According to the Australian Banking Association, just 82,000 Australian borrowers are currently on home loan deferrals after one in 10 borrowers took a “repayment holiday” because of COVID-19. While those numbers paint a positive picture, MPA can reveal that some borrowers who paused their home loan repayments in response to the COVID-19 pandemic have found it difficult to refinance to a cheaper rate loan following the end of the repayment holiday.
Loan Market Geelong director Sarah Thomson told MPA that despite lenders claiming COVID-19 repayment holidays wouldn’t damage borrowers’ creditworthiness when the scheme was introduced early last year, some borrowers have now been told they need a clean bill of repayments before they can be considered for a refinance.
Read more: Is it too soon to end repayment pauses?
“We have had a couple of banks saying that they want to see clients repaying their loans for three months, but that’s not what we were told going into COVID,” she said. “It was seen more in the sense that there’s going to be this pause, nothing that happens within this period is going to matter.”
Finance Made Easy director Tony Bice has experienced a similar trend. He has been contacted by borrowers on repayment pauses who were looking for a cheaper rate home loan, but when Bice approached the potential incoming lenders he was given a less than favourable answer.
“The bank that’s taking on the loan is not that willing to take them on because there is a warning flag there,” he said.
This has proved especially frustrating for clients who took the pause with the understanding it wouldn’t affect their borrowing power moving forward.
“A couple of the clients I’ve spoken with have said: ‘had I known that, I probably wouldn’t have taken up the repayment holiday’,” he said.
Connective executive director Mark Haron has also come across instances where borrowers have found it difficult to refinance because of a repayment pause.
“This issue has been raised with me in a number of instances,” he said. “In one instance it was a simple product switch within the same lender which would have saved the customer a significant amount of interest.”
The borrower contacted the bank directly to make the switch but was told that even though they had started making repayments again, they were in “four months’ repayment pause arrears.” The customer’s broker then tried contacting the bank but was told the same conclusion, before Haron himself contacted the bank’s senior management and had the issue resolved within two weeks.
Read more: Mortgage arrears set to rise – Fitch
“Lenders’ policies going into this was for it not to be a blemish on someone’s financial record going forward but unfortunately we’re seeing some banks not abiding by how it was originally designed to work,” he said. “What makes this even more difficult is that there were a lot of people who just automatically went on repayment pauses with the lender they were with because they thought it was a good idea.”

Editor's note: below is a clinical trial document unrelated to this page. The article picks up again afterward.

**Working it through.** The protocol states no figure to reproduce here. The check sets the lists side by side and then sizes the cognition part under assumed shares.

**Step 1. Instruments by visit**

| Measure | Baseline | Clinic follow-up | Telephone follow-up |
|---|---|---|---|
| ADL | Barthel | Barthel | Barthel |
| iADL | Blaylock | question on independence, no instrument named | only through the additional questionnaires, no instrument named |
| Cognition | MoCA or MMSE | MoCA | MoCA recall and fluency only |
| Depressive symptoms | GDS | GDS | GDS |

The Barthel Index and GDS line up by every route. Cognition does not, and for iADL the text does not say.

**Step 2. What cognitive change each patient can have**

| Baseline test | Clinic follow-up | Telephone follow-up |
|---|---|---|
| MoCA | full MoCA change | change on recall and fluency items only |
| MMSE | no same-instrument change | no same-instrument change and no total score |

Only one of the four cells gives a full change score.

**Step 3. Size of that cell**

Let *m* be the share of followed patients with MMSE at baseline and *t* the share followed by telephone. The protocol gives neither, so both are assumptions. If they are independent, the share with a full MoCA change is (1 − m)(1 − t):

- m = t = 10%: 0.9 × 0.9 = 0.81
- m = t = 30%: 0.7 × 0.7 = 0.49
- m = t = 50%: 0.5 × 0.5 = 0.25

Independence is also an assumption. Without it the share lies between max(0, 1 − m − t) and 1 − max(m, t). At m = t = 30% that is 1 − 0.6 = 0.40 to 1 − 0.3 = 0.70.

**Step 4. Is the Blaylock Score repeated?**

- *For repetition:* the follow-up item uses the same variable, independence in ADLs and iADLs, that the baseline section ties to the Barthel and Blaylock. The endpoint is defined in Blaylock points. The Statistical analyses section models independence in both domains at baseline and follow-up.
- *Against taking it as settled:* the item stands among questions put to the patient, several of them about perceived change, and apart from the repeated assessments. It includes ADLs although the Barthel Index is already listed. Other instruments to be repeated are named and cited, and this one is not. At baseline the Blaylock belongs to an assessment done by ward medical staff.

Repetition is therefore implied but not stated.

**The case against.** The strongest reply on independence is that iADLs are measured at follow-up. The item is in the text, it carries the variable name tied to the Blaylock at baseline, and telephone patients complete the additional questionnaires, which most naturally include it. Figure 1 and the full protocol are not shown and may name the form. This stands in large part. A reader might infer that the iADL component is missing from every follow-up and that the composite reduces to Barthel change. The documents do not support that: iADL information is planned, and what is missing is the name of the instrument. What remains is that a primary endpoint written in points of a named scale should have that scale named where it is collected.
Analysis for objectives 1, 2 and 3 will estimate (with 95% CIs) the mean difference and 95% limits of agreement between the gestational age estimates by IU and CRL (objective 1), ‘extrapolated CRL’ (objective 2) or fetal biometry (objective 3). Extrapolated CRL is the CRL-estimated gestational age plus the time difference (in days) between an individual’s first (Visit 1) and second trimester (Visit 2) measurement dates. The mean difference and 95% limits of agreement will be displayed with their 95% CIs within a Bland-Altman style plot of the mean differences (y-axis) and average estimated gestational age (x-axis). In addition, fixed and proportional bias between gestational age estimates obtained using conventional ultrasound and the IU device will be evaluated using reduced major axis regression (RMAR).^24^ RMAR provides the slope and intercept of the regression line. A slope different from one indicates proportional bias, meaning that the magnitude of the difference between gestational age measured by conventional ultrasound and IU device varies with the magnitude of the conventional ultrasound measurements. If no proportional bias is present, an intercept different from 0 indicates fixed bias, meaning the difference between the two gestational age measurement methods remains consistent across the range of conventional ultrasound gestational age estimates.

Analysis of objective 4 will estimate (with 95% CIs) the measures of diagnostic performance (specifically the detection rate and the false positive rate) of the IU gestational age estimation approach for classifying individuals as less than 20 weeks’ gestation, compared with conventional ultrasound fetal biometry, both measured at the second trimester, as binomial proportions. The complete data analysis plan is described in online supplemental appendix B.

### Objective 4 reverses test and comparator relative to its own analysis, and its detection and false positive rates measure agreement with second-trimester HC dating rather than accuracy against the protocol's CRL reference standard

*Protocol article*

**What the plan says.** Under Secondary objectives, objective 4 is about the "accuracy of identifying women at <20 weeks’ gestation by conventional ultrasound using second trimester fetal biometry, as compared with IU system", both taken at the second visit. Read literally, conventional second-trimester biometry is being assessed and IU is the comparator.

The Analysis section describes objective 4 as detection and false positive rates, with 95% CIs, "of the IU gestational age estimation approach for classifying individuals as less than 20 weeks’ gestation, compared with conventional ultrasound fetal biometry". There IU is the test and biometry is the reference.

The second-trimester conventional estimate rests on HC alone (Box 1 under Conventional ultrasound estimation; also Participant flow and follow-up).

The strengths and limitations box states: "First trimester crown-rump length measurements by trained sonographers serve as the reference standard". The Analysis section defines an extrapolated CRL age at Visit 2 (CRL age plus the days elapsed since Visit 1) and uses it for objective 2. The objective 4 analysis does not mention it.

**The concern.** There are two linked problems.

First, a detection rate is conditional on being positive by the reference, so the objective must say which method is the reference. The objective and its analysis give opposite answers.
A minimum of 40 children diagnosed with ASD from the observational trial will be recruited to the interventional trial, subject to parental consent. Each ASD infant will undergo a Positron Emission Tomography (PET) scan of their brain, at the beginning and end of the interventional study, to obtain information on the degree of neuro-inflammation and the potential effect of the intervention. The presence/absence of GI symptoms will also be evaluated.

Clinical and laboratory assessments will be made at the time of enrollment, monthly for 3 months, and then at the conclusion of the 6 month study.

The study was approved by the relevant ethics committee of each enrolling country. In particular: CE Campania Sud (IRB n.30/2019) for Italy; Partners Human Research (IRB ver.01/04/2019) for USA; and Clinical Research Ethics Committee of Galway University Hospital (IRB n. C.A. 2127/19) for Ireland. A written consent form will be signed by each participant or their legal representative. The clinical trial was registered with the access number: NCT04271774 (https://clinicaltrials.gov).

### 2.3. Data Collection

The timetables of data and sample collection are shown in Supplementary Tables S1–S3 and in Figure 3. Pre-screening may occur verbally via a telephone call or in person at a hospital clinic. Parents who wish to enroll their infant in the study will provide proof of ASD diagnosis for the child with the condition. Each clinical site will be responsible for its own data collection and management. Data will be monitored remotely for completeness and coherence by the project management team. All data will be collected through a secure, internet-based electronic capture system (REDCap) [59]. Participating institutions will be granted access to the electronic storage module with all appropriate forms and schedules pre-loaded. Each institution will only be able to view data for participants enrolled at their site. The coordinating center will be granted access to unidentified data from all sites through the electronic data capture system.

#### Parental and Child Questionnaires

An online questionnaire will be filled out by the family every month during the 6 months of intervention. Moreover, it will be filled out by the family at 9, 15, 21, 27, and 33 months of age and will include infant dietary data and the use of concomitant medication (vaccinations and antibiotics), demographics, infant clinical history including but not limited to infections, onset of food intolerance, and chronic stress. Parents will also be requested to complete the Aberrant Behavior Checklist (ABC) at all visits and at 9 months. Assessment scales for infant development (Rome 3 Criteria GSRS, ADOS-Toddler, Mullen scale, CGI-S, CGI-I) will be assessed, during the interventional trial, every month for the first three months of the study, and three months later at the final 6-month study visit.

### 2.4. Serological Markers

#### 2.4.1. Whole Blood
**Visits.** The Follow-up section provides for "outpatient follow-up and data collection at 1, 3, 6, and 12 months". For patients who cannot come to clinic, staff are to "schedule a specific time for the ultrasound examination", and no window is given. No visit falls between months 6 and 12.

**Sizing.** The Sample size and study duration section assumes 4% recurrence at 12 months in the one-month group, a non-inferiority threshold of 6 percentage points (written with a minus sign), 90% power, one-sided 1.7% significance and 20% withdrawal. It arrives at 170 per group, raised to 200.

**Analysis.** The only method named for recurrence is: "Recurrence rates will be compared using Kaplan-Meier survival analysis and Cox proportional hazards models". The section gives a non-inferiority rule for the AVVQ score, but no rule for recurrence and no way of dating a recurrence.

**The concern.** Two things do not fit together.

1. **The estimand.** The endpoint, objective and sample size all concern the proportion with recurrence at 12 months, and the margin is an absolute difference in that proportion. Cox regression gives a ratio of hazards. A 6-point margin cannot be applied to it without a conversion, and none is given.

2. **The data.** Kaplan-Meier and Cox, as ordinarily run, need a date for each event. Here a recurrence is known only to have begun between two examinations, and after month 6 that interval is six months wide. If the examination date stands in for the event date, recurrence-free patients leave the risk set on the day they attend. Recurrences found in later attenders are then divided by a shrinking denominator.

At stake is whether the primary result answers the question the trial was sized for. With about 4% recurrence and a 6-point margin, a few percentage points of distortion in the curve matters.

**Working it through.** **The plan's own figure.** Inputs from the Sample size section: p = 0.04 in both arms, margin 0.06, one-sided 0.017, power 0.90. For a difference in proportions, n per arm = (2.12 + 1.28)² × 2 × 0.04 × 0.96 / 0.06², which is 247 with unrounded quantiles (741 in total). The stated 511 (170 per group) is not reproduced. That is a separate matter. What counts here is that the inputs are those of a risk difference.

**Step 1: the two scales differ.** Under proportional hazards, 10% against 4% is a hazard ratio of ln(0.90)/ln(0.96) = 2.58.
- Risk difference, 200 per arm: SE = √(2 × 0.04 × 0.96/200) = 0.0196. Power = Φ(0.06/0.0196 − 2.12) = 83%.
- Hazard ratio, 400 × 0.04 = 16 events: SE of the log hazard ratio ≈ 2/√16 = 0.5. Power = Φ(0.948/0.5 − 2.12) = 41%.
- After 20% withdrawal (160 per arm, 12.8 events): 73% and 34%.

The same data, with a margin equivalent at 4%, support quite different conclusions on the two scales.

Due to the speed at which lenders needed to implement repayment pauses at the onset of the pandemic, it is possible that many borrowers who didn’t really need to defer loan repayments were given the green light on their applications, he said.
Thomson said despite the many conversations she had with her clients around the repercussions of deferring home loan repayments, some decided to apply for a pause when they didn’t really need to.
“They hadn’t even lost their jobs, they still had really good incomes, but it was just like a breather – it was like some people did it to catch back on life, to bank a bit of cash and put some savings away,” she said.
Bice told a similar story; one of a deferred borrower who contacted him for a better rate explaining they had only taken the pause because they “thought everyone was doing it.”
According to Haron, while some borrowers are facing challenges when trying to refinance, all of the lenders he has spoken with on the matter have “reiterated that they will apply their normal lending policy and not have a tougher stance on people on repayment pause.”
“The caveat there is that the customer has shown they’re back making repayments and that they show they can continue to make the monthly repayments,” he added.
Any lenders who refuse to refinance a customer purely because they have been on a repayment pause should be called out, he said.
“It’s a breach of what the intention of that program was and I’m sure the government would be interested in that,” he said.